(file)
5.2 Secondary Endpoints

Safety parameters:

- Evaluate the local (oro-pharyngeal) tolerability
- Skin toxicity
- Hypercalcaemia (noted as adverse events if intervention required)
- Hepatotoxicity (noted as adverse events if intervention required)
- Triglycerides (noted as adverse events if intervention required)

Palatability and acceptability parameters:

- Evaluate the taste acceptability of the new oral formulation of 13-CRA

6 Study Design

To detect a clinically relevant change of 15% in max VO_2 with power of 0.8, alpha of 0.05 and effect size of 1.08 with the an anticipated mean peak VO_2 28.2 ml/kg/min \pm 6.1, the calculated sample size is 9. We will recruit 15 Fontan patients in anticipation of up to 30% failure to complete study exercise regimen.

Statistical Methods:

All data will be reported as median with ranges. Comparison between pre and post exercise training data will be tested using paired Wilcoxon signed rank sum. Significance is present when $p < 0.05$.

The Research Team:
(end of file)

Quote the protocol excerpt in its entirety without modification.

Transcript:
5.2 Secondary Endpoints

Safety parameters:

- Evaluate the local (oro-pharyngeal) tolerability
- Skin toxicity
- Hypercalcaemia (noted as adverse events if intervention required)
- Hepatotoxicity (noted as adverse events if intervention required)
- Triglycerides (noted as adverse events if intervention required)

Palatability and acceptability parameters:

- Evaluate the taste acceptability of the new oral formulation of 13-CRA

6 Study Design

To detect a clinically relevant change of 15% in max VO_2 with power of 0.8, alpha of 0.05 and effect size of 1.08 with the an anticipated mean peak VO_2 28.2 ml/kg/min \pm 6.1, the calculated sample size is 9. We will recruit 15 Fontan patients in anticipation of up to 30% failure to complete study exercise regimen.

Statistical Methods:

All data will be reported as median with ranges. Comparison between pre and post exercise training data will be tested using paired Wilcoxon signed rank sum. Significance is present when $p < 0.05$.

The Research Team: